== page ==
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Min Ya

My name is Min Ya, or Ya Min, but I go by Minya. I was born and raised in China. Heavily influenced by my botany-enthusiast father, I have been a plant lover since I was very little. Before grad school, I finished my undergrad in China and Japan, and obtained dual Master’s Degree in Sweden and France. Although the subfields of biology varied between my … Continue reading Min Ya

Diamonds-In-The-Leaf

Diamonds in the Leaf

This cross section of an oleander (Nerium oleander) leaf reveals two beautiful mineral crystals inside. Leaf cells are stained red. Adapted to dry conditions, this leaf possess three epidermal layers to prevent water loss, below which there are tightly packed palisade mesophyll cells that are specialized for harvesting light and loosely packed spongy mesophyll cells allowing efficient gas exchange. These calcium oxalate crystals are deposited by specialized … Continue reading Diamonds in the Leaf

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Scientists show predators could drive fish to colonize land

Scientists may have found an explanation for why the first amphibious fish moved from water to land. On a small island in the South Pacific Ocean, four species of blennies spend half their time in water and half on land. To test whether predation could be driving the transition to land, researchers created blenny mimics and dispersed them throughout the blennies’ habitats. They found that the aquatic mimics were attacked at a much higher frequency than the terrestrial mimics were, making predation a viable cause for the water-to-land transition. Continue reading Scientists show predators could drive fish to colonize land

Pseudomonads II

Pseudomonads II

The adaptation of the opportunistic human pathogen Pseudomonas aeruginosa often produces phenotypic diversity. Here, mutants isolated from a genetic screen show notable differences in phenotype: the production of pigments, size, shape, and texture. The blue-green pigmentation seen in some mutants results from the production of pyocyanin, an excreted toxin that kills other microbes and mammalian cells. Whereas, the brown pigmentation is caused by the exocellular pigment, pyomelanin, which … Continue reading Pseudomonads II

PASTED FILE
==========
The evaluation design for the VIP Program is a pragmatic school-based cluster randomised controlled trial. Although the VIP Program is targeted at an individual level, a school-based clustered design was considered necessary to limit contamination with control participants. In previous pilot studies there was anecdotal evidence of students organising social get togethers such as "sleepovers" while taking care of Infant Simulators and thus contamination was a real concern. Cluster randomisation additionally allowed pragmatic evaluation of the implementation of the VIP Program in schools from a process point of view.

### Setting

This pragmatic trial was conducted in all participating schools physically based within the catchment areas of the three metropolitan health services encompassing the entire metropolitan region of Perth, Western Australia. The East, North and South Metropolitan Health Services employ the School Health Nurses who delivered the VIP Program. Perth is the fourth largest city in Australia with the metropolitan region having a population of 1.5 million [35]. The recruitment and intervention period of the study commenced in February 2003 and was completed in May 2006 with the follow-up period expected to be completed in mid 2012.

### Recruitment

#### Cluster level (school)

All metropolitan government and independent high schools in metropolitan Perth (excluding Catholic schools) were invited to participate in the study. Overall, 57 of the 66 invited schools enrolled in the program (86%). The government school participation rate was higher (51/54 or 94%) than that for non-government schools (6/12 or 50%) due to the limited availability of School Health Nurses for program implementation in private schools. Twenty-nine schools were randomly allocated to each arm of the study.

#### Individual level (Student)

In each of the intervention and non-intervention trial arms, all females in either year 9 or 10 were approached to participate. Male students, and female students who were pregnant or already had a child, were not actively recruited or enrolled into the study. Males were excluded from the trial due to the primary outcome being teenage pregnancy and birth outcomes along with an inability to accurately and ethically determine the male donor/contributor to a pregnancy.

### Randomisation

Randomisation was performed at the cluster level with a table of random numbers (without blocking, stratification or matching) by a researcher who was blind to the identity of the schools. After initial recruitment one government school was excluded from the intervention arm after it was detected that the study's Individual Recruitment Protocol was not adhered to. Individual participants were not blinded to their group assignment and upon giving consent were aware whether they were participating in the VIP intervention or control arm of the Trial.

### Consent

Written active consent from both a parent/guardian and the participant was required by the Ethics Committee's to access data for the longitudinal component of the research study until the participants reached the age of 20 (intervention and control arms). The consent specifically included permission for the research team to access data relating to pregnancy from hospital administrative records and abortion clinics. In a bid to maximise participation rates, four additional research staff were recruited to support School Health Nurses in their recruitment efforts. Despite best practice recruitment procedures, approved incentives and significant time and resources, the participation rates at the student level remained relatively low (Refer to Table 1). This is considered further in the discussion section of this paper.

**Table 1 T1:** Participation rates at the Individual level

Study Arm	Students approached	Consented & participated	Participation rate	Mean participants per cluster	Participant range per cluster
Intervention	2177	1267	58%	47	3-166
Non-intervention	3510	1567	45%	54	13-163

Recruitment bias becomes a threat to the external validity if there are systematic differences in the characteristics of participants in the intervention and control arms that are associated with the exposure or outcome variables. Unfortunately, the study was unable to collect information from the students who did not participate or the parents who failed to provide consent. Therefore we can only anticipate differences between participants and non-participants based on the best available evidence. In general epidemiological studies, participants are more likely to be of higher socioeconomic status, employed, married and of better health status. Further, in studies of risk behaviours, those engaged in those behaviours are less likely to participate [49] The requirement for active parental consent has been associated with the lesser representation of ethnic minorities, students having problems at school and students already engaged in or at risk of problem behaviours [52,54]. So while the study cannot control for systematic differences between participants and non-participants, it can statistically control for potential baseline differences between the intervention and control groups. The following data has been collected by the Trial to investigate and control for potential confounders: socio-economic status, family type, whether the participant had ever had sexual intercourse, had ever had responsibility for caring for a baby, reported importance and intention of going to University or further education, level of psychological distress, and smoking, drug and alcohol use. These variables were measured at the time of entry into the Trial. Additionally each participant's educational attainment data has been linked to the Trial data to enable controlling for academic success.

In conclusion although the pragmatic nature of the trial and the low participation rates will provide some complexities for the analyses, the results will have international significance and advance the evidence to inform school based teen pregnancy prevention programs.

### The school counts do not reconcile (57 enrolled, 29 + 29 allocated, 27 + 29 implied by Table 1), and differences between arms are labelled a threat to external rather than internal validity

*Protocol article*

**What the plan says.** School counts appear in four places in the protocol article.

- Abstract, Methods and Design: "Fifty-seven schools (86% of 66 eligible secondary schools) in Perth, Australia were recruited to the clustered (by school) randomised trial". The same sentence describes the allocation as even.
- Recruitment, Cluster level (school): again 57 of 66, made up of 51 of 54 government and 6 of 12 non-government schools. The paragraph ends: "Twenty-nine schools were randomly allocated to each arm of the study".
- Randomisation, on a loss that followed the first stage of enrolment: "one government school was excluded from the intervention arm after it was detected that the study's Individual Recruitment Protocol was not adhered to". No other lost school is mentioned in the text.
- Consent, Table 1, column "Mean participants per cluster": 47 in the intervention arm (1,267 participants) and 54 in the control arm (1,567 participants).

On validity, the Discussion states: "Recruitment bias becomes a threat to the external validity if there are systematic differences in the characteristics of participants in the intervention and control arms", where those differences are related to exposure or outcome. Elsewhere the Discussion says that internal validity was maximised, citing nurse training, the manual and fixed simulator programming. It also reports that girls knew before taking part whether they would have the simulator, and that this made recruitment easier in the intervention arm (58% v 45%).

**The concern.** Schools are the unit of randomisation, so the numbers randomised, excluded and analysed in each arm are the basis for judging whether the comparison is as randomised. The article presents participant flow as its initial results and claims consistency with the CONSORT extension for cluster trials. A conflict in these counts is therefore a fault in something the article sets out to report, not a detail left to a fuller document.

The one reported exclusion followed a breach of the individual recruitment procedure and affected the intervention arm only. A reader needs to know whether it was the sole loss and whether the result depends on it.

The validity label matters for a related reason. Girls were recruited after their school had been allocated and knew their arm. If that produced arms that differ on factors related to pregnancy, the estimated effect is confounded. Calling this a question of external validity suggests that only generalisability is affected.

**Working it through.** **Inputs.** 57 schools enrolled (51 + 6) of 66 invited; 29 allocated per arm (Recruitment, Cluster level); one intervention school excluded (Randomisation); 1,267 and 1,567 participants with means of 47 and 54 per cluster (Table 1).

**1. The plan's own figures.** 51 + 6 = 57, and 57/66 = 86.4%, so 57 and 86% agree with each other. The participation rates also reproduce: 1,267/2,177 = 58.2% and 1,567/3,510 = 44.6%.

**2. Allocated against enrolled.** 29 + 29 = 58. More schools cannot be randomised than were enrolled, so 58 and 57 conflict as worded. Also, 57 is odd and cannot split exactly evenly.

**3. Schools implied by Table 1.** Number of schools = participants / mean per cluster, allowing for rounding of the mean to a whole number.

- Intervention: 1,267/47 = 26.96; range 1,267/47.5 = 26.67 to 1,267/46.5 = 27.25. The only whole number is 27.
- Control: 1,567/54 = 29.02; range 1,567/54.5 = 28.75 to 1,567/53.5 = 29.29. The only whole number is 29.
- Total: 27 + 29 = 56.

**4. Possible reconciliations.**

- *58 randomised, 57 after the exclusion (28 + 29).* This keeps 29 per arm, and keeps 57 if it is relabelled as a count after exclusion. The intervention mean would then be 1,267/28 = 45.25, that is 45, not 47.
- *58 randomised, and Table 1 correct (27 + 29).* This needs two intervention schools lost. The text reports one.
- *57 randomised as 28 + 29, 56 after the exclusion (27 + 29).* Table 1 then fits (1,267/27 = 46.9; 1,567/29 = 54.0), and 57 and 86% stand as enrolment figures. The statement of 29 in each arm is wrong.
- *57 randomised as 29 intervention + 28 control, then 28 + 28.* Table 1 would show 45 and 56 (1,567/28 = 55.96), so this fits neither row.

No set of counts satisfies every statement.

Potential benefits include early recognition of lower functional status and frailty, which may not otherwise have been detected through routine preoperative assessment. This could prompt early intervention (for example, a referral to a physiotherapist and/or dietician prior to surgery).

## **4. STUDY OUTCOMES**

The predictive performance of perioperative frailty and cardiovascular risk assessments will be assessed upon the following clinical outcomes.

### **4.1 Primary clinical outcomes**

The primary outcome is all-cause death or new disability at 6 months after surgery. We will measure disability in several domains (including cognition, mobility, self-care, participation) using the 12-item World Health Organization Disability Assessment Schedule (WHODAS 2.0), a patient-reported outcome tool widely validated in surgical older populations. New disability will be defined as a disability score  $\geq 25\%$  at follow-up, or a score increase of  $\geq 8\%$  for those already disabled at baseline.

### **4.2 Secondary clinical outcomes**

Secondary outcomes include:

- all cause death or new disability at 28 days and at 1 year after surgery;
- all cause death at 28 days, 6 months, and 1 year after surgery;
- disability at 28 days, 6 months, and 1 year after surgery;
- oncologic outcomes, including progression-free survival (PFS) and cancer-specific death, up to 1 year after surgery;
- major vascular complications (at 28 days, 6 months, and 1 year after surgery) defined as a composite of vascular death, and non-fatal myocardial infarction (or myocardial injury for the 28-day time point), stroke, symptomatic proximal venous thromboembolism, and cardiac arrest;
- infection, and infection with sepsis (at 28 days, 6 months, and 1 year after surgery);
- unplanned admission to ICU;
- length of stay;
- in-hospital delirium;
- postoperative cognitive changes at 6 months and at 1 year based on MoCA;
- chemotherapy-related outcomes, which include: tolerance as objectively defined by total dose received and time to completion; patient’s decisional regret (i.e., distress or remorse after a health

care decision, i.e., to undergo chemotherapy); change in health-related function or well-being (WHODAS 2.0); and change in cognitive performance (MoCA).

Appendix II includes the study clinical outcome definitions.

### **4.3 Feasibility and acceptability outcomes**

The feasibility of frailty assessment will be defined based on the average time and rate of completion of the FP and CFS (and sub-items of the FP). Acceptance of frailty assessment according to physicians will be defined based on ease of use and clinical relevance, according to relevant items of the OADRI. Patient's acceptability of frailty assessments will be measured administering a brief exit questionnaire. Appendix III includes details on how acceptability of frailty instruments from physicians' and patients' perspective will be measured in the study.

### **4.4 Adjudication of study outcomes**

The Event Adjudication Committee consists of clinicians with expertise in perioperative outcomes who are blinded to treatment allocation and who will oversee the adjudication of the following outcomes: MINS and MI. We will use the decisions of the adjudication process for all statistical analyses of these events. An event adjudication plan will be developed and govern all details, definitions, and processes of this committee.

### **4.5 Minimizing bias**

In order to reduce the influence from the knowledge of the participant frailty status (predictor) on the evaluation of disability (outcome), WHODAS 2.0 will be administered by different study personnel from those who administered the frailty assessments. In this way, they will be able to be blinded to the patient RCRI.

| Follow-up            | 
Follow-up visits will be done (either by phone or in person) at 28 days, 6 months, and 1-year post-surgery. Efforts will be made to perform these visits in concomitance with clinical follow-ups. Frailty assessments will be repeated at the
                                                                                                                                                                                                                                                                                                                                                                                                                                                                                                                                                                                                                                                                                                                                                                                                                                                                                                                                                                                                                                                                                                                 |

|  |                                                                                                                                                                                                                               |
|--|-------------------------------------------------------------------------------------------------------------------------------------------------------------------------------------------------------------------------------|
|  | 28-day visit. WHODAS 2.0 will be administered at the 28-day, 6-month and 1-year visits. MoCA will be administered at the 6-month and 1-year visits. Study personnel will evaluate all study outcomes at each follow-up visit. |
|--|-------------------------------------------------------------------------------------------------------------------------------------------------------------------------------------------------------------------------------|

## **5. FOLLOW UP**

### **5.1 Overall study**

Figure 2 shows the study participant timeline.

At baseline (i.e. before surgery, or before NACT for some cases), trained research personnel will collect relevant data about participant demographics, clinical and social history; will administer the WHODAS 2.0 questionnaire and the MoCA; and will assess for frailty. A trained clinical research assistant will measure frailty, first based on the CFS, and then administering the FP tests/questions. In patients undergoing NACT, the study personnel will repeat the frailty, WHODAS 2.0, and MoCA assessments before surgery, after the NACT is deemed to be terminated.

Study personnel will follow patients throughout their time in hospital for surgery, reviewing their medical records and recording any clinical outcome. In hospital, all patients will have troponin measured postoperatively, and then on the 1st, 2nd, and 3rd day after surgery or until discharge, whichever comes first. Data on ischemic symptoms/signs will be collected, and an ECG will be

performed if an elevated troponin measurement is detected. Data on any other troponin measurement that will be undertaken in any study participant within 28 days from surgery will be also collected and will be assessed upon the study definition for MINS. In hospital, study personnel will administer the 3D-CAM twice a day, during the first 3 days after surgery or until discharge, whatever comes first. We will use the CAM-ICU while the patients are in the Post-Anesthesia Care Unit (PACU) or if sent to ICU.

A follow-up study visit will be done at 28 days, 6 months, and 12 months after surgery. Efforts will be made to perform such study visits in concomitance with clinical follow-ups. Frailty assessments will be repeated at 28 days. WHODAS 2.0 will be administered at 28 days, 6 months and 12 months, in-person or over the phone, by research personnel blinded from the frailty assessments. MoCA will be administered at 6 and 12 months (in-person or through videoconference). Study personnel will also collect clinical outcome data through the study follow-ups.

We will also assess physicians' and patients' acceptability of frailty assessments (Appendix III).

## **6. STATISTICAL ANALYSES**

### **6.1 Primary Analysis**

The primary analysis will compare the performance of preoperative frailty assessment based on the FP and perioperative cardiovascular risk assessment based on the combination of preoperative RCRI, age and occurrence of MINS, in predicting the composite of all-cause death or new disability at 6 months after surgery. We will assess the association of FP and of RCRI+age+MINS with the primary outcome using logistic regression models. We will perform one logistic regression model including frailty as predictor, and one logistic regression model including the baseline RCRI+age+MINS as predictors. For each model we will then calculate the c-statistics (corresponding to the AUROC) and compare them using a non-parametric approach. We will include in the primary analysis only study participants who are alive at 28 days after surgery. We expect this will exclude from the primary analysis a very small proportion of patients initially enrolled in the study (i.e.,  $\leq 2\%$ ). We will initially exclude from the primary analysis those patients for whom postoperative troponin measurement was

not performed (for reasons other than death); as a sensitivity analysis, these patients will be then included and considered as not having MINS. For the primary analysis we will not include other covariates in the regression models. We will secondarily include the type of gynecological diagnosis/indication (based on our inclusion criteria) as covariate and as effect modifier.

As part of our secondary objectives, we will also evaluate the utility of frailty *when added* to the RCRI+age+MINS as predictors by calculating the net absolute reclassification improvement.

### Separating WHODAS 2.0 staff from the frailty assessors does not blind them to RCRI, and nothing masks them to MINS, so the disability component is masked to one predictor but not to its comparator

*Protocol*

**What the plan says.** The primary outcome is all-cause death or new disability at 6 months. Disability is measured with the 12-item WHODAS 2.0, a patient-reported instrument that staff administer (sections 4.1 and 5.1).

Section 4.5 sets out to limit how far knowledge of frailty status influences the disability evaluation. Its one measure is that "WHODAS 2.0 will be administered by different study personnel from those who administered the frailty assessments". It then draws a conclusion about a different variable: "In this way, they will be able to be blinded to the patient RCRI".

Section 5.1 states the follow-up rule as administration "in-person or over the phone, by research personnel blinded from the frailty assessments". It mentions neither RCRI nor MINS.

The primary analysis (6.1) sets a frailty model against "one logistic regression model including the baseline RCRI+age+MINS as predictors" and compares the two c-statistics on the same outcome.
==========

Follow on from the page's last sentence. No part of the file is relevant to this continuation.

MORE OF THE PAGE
Honeybee

Better Bees: Progress Towards Robotic Pollinators

Bees and pollen are associated with a variety of irritations, but together they play a key role in crop production and global agriculture. Unfortunately, bee populations have been declining over the past decade. In response to the threat posed to the world’s food supply, scientists from Japan have been working to develop a robotic bee that can pollinate flowers just like a real honeybee. These … Continue reading Better Bees: Progress Towards Robotic Pollinators

Pseudomonads I

Pseudomonads I

The adaptation of the opportunistic human pathogen Pseudomonas aeruginosa often produces phenotypic diversity. Here, mutants isolated from a genetic screen show notable differences in phenotype: the production of pigments, size, shape, and texture. The blue-green pigmentation seen in some mutants results from the production of pyocyanin, an excreted toxin that kills other microbes and mammalian cells. Whereas, the brown pigmentation is caused by the exocellular pigment, pyomelanin, which … Continue reading Pseudomonads I

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Why are hurricanes weakening? Possible reasons and the long term pattern

In 2012, Hurricane Sandy, the second costliest hurricane in United States history, caused the loss of 233 lives and assessed damage of 75 billion dollars. With Sandy still on the minds of many, it may surprise you that America’s Atlantic coast may actually be in the middle of a decades long lull in hurricane activity. Researchers at the National Oceanic and Atmospheric Administration (NOAA) published this surprising … Continue reading Why are hurricanes weakening? Possible reasons and the long term pattern